Wednesday, September 30, 2009

On Nightmare on Elm Street and other remakes



The trailer for the new remake of Nightmare on Elm Street was recently released, causing me to further review my thoughts on the recent trend of remaking old and not-so-old films. The reasons for the trend seem obvious enough, i.e. that film studios are increasingly playing it safe because of rising costs in production and publicity. A film that played well for previous generations is a sure bet insofar as the elements of the film that made it popular in the first place are still in place (most importantly the premise itself, in this case the extremely frightening and horrific character of child-murderer Freddy Krueger and his ability to invade our dreams) and that the studio does not need to generate interest or word of mouth through expensive advertisement since the title and characters of the piece are already so well known. A further element of this trend seems to be the inexplicable element of nostalgia in generation x and younger. Young people today are obsessed with the cultural artifacts of their youth, spending wast amounts of money on pop-culture linking them with their childhood. Seeing a remake of Nightmare on Elm Street falls into the same consumerist category as buying a Legend of Zelda T-Shirt or a Masters of the Universe DVD collection. I won't go into the reasons for this nostalgia here, a study worthy of a book in itself, but it seems like our jaded, post-modern view of ourselves and our culture have engendered a kind of cultural Peter Pan syndrome, a refusal to grow up and face the realities and hardships of this world, creating a whole generation of men-and-women-children that dress, act and talk as if they were still in high-school.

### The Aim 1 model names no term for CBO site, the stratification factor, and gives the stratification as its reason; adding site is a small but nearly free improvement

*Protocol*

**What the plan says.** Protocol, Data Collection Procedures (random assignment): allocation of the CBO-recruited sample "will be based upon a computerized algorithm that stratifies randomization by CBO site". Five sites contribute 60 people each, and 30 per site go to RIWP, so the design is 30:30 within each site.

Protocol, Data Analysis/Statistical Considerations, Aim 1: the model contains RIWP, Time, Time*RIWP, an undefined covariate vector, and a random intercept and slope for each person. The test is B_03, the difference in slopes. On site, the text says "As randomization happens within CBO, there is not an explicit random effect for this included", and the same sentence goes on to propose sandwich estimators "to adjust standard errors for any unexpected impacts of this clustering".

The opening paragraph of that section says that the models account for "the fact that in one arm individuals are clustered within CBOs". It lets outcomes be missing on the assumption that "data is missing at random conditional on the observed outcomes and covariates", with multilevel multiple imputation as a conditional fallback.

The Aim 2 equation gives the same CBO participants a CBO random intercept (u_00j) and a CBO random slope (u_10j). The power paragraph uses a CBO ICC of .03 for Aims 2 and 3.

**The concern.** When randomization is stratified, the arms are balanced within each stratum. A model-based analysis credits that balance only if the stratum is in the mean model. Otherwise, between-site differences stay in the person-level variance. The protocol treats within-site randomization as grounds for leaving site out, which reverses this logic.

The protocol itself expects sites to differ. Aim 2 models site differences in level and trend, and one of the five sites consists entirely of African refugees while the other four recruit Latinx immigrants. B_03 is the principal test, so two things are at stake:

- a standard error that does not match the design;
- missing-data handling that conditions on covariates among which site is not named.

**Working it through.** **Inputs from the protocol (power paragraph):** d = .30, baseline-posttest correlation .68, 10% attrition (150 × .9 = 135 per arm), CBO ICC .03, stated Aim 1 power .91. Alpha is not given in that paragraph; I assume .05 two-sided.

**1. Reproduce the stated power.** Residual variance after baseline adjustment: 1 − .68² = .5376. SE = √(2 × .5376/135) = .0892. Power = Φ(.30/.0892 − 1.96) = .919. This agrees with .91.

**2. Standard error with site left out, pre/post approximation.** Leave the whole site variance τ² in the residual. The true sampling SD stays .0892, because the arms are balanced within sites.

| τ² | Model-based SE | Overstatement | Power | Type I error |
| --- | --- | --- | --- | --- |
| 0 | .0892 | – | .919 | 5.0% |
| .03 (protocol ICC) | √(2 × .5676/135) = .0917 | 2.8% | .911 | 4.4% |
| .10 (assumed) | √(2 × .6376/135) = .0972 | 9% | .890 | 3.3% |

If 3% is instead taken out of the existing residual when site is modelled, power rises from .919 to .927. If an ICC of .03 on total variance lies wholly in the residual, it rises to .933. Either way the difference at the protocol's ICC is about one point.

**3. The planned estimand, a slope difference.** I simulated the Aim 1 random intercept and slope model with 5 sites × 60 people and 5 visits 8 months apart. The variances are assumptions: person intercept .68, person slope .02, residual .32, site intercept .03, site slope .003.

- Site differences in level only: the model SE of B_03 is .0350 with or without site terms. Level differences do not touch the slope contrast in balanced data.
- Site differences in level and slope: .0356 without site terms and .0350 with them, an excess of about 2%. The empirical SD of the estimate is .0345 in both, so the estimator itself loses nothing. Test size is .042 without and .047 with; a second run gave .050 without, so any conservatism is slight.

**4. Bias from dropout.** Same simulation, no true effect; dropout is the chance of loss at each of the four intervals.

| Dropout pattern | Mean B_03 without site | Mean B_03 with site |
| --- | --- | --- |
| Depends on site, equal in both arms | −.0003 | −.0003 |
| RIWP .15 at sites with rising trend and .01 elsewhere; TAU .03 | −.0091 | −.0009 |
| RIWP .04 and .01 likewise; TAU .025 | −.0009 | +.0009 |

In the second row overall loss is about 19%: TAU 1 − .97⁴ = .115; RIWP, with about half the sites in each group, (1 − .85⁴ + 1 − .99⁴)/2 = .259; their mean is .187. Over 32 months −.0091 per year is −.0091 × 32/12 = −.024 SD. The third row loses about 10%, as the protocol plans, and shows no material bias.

The most disturbing fact about this trend of remaking films of varying quality is the fact that it cheapens and relativizes the very art and form of film making. We are entering an era where films are primarily regarded as quick and effective entertainment, a roller coaster-ride that we can experience and then forget, a dispensable product to be consumed and then discarded. It is increasingly rare to meet young people interested in studying the great films of previous eras because to do so demands a certain amount of patience and thoughtfulness, a willingness to view film as art rather than just a pleasant distraction. This is not to say that the original films in question here, those being cherry-picked for remake by studio-heads, are all sensitive masterpieces. The original Nightmare on Elm Street is hardly a masterwork of cinema. Yet these films are of a time and a place, they are attempts to create something new and exciting that transcends the mere concerns of pandering to the lowest common-denominator. The studio that originally produced Craven's Nightmare on Elm Street took a certain amount of risk in doing so and that element of risk and exploration is essential to any and all art.

The most important element to consider with regard to these remakes is the fact that we as a culture have completely failed to celebrate films as what they truly are: a special, magical form of art that enables us to explore themes and issues in ways no other art form can. Even though studios are always going to view films primarily in terms of consumerism (films as being literally products to be consumed) this does not mean that we as a culture should abide by this definition. By revealing to young people the wealth and beauty of film history (American and foreign alike) we can change the way people think about films. If there is a market for innovative, thoughtful films than the studios will finance them. The only way for this to happen, though, is for us to move away from thinking about films solely as entertainment. A great first step would be some sort of cultural initiative where classic films are shown in schools and students are given the opportunity to write about them reflectively. Parents should also be encouraged to show their children classic films and to talk about the philosophical themes and aesthetic elements that make them worth revisiting. The recent trend of remakes should be a wake-up call for us to celebrate our cultural heritage in such a way that we can begin anew to explore new themes and questions instead of recycling old ones that weren't that great to begin with.

No comments: